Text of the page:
The Embera Indians were in Panama before Columbus “found” them and started the downfall of their culture. I went on a shore excursion today to Pararu Puru, the village that is the farthest downriver. It is about a two-hour bus ride over potholes with a little road in between.
The dugout canoes were waiting for us and four coach loads of guests stepped in with our Indian drivers.
The canoes are motorized and can really get up some speed. The local musicians were there to greet us and send us off downriver. Nothing like waving goodbye to a group of half-naked men in loincloths — a great start to the day!
The day was bright and the river calm as we made our way past a couple of villages to our destination. We passed children playing in the river, families fishing for dinner and several other boats heading out to get provisions.
The Embera used to be a self-sufficient nation that hunted and raised their own food. Then the government in its infinite wisdom made a national park of their lands. Suddenly, they were not permitted to hunt or grow crops. So in 1998 the Embera opened up their villages to tourists and continue to host them to lunch and offer their crafts for sale. The chief decides which village is visited on any given day — no drop-ins allowed. The chief does not permit any handouts to the children because he wants them to learn that hospitality is a way of life for the tribes, not something they rely on for freebies.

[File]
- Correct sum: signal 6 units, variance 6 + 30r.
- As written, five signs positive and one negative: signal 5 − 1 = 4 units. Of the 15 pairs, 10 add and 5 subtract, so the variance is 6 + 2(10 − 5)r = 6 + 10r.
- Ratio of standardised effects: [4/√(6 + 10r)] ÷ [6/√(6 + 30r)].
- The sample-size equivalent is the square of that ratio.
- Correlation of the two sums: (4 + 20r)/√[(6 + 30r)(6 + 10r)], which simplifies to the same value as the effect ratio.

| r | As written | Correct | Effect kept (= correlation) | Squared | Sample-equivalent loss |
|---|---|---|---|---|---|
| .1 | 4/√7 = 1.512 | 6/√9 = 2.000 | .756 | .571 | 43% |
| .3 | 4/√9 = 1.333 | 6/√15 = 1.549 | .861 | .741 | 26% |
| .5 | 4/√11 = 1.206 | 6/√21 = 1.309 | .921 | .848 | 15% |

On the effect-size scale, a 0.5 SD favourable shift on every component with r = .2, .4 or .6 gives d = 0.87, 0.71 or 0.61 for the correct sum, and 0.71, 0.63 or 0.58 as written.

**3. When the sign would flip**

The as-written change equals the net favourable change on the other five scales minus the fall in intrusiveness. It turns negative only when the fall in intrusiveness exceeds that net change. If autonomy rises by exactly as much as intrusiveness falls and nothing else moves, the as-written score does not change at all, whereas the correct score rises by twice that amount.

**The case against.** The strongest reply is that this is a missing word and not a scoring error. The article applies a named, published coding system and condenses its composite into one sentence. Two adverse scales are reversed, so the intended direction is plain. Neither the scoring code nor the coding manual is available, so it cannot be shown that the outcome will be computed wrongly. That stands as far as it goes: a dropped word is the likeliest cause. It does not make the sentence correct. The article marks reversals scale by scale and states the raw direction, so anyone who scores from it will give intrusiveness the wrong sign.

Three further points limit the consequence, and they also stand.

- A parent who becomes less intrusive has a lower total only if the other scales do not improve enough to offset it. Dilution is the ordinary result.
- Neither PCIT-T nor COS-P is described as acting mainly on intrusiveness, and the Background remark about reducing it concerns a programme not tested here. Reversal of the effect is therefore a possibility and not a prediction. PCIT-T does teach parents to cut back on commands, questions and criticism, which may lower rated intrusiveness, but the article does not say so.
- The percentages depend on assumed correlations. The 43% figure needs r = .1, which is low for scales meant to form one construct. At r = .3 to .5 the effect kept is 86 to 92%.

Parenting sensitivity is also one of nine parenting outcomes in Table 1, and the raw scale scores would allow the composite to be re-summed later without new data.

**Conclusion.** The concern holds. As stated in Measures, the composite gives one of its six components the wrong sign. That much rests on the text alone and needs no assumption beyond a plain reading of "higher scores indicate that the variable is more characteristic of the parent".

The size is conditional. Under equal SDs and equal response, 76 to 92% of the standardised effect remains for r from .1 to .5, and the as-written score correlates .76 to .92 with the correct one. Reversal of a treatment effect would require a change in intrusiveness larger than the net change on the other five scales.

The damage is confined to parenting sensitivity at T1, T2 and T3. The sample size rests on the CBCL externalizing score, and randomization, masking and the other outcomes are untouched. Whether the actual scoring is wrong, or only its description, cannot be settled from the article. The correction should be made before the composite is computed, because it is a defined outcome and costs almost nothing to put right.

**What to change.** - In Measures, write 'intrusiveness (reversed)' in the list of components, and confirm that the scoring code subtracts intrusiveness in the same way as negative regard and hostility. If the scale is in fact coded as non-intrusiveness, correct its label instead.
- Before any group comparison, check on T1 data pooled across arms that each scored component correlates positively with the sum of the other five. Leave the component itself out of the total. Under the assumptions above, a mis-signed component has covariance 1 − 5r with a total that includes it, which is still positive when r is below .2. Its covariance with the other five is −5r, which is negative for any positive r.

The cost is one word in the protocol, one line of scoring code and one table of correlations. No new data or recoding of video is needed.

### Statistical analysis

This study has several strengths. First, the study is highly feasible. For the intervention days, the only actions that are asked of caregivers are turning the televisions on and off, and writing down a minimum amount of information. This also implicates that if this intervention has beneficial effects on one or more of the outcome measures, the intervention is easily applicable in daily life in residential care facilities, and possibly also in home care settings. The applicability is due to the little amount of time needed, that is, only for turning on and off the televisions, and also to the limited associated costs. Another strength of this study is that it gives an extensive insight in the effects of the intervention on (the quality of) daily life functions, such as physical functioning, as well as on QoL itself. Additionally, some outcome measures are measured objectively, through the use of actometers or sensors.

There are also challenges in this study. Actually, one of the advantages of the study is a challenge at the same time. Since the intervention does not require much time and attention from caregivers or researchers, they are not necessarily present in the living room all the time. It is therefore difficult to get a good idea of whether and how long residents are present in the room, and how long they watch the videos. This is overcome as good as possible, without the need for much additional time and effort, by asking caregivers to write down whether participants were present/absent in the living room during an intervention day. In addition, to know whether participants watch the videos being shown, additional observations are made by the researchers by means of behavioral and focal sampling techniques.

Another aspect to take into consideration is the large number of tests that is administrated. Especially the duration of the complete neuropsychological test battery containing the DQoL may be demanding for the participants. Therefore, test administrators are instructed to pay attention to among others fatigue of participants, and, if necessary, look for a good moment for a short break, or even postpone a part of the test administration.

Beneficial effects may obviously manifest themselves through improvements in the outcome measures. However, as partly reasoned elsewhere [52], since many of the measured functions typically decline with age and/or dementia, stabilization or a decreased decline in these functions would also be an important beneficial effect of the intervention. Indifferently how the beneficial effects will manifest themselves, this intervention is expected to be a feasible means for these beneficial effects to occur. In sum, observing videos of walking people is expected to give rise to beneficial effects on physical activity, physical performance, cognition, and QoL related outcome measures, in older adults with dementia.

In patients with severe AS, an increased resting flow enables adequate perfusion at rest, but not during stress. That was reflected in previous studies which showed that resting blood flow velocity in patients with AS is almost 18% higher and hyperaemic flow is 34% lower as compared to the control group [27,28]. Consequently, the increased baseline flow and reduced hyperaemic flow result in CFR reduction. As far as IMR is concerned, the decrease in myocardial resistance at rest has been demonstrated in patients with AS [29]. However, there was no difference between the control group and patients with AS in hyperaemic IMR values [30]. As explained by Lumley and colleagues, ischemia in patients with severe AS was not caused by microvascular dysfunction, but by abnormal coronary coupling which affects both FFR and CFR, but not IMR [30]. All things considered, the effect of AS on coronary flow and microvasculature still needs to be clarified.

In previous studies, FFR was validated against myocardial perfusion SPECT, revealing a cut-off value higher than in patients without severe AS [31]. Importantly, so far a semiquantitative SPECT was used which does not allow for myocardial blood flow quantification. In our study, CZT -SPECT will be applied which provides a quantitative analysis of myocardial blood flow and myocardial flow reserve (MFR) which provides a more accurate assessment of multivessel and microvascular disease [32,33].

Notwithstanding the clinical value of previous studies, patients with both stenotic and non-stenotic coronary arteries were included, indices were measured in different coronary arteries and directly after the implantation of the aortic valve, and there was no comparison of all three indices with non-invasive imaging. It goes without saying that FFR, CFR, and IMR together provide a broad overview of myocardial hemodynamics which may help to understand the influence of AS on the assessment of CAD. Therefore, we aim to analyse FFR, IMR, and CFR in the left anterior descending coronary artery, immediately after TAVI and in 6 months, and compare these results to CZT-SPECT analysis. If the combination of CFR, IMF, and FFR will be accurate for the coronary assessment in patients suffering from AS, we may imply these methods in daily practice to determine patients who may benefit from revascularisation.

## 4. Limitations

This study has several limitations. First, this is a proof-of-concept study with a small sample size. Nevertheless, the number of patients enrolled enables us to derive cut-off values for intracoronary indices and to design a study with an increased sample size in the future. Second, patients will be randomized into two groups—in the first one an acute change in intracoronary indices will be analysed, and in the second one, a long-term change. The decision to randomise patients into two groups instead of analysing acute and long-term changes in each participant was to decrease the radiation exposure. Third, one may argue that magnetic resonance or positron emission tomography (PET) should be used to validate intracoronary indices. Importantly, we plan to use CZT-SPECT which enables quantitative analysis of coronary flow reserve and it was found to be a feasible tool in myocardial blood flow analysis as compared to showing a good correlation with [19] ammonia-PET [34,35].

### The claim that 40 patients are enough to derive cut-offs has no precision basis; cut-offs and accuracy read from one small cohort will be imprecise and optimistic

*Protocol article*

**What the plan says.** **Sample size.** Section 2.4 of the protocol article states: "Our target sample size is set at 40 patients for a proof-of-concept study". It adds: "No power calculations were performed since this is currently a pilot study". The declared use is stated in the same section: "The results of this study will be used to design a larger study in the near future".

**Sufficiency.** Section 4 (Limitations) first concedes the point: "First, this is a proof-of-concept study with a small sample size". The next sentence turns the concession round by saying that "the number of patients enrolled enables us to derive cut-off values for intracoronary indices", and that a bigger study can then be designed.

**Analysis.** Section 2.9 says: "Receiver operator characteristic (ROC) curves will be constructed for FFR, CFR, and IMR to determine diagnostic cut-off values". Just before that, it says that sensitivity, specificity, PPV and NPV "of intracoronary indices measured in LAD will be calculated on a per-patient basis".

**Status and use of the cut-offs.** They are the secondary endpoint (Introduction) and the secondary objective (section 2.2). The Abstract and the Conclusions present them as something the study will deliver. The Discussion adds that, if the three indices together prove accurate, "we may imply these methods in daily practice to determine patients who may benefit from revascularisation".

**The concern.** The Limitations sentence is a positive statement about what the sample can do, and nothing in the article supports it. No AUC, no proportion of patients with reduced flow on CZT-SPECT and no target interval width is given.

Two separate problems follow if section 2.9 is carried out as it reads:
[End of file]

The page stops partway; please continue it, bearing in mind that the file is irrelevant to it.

This is like visiting the pages of a “National Geographic” magazine. The men dress in beautiful beaded skirts, very short skirts, or simply a loincloth. The women wear short colorful skirts and nothing but jewelry around their neck. The little ones are simply naked.
Each family offers their crafts in a market setup. The men carve and the women weave baskets and do bead work. The baskets they make are stunning and so tightly woven by hand that they will last to be passed down with your estate. Depending on the size and design, the baskets/plates/bowls can take months to finish.
Of course, I contributed to the local economy and purchased a bowl for my cabin to liven things up and have a place to toss our keys and badges. I also purchased some beaded earrings (no surprise to those who know me) and a necklace for all of $8. Even Michael was impressed with the prices. That may be THE Christmas present for 2009.
I will plan to revisit the Embera before I leave the Canal route, hoping to see a second village and contribute yet again to their economy.